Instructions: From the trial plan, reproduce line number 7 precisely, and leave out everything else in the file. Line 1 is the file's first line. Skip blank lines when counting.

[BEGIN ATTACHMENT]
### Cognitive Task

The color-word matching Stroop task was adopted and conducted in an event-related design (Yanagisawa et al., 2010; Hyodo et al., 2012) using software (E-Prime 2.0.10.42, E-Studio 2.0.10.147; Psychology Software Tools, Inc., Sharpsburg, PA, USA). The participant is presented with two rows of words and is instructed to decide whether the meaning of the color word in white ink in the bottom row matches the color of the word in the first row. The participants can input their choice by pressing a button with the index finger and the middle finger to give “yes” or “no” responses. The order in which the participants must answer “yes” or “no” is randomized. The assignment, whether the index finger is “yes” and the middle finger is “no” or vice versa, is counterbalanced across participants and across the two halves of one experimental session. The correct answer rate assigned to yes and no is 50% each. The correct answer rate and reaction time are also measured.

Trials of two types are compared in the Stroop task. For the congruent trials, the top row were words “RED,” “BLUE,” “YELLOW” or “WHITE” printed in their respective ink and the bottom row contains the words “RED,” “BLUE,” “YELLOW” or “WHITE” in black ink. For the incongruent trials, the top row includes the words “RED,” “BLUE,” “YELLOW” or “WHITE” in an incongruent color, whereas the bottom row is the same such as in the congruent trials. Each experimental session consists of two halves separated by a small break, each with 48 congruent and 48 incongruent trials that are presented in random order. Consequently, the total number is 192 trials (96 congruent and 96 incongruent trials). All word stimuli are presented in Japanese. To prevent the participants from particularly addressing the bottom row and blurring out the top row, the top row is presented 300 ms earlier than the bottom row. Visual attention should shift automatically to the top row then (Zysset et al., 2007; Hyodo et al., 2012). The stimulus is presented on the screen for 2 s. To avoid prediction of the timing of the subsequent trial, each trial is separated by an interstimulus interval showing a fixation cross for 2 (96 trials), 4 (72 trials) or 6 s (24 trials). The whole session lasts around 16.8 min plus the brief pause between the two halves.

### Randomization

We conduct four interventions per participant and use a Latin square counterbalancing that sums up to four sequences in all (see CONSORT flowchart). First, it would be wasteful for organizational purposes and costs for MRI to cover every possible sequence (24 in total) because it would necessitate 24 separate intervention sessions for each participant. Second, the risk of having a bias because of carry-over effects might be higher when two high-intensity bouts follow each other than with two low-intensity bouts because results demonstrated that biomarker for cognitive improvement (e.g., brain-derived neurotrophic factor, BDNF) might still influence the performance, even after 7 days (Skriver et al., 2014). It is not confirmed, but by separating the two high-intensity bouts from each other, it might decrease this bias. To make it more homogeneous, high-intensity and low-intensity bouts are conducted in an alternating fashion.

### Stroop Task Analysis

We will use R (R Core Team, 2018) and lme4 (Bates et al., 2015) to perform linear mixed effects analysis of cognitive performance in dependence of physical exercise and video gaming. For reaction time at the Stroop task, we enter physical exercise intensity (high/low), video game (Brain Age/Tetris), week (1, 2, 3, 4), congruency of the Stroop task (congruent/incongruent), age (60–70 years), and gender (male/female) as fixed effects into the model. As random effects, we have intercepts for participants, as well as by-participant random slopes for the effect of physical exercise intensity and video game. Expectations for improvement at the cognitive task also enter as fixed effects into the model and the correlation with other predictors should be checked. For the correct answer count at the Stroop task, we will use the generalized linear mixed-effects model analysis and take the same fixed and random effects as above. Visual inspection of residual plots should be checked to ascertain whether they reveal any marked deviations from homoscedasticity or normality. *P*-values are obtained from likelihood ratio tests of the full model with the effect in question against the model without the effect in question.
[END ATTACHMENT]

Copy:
We will use R (R Core Team, 2018) and lme4 (Bates et al., 2015) to perform linear mixed effects analysis of cognitive performance in dependence of physical exercise and video gaming. For reaction time at the Stroop task, we enter physical exercise intensity (high/low), video game (Brain Age/Tetris), week (1, 2, 3, 4), congruency of the Stroop task (congruent/incongruent), age (60–70 years), and gender (male/female) as fixed effects into the model. As random effects, we have intercepts for participants, as well as by-participant random slopes for the effect of physical exercise intensity and video game. Expectations for improvement at the cognitive task also enter as fixed effects into the model and the correlation with other predictors should be checked. For the correct answer count at the Stroop task, we will use the generalized linear mixed-effects model analysis and take the same fixed and random effects as above. Visual inspection of residual plots should be checked to ascertain whether they reveal any marked deviations from homoscedasticity or normality. *P*-values are obtained from likelihood ratio tests of the full model with the effect in question against the model without the effect in question.